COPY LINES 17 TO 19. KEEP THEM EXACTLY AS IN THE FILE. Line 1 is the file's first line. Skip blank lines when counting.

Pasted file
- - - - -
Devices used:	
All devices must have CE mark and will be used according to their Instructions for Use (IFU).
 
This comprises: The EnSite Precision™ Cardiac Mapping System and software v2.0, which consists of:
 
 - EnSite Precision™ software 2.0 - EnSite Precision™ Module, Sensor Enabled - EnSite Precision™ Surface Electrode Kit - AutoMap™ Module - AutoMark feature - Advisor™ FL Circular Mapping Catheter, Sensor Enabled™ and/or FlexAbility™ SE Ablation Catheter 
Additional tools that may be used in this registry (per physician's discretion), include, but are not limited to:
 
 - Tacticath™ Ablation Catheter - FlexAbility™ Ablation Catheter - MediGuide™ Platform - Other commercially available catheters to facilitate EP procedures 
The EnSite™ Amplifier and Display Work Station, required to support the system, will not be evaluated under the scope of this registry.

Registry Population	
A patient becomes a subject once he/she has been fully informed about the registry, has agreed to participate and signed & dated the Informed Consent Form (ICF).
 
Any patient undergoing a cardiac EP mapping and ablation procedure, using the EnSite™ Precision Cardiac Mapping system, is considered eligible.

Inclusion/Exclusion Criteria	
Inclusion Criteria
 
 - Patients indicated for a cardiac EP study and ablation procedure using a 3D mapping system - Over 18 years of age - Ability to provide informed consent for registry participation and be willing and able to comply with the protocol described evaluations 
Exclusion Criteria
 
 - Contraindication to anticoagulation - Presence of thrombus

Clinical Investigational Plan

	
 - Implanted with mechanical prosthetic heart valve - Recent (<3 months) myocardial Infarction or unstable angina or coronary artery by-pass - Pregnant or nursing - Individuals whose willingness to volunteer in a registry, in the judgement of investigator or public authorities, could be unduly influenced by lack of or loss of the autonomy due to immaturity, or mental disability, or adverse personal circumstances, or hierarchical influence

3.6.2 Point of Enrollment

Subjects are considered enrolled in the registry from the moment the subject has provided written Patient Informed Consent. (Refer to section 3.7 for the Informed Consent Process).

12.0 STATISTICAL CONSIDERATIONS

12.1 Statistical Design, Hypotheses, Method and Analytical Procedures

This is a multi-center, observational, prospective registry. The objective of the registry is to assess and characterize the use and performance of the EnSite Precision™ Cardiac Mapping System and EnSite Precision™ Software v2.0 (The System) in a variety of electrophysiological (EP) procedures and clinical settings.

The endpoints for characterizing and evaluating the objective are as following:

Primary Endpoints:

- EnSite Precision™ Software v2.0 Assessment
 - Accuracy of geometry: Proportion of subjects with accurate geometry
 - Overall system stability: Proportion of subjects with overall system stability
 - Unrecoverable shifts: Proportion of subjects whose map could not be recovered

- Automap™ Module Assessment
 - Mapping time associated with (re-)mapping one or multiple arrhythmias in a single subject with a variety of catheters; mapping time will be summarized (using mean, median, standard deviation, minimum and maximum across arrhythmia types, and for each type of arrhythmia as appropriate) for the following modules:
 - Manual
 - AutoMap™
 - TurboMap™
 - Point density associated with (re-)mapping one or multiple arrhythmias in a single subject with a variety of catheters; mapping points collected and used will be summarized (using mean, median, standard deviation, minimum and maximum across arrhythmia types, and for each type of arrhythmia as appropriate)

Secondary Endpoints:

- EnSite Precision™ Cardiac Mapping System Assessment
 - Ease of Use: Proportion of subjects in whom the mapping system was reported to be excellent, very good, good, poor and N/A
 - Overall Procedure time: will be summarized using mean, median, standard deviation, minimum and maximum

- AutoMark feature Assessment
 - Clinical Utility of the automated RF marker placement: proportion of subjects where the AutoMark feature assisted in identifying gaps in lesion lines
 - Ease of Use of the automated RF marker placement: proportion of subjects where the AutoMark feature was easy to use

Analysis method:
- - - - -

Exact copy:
 - Implanted with mechanical prosthetic heart valve - Recent (<3 months) myocardial Infarction or unstable angina or coronary artery by-pass - Pregnant or nursing - Individuals whose willingness to volunteer in a registry, in the judgement of investigator or public authorities, could be unduly influenced by lack of or loss of the autonomy due to immaturity, or mental disability, or adverse personal circumstances, or hierarchical influence

3.6.2 Point of Enrollment

Subjects are considered enrolled in the registry from the moment the subject has provided written Patient Informed Consent. (Refer to section 3.7 for the Informed Consent Process).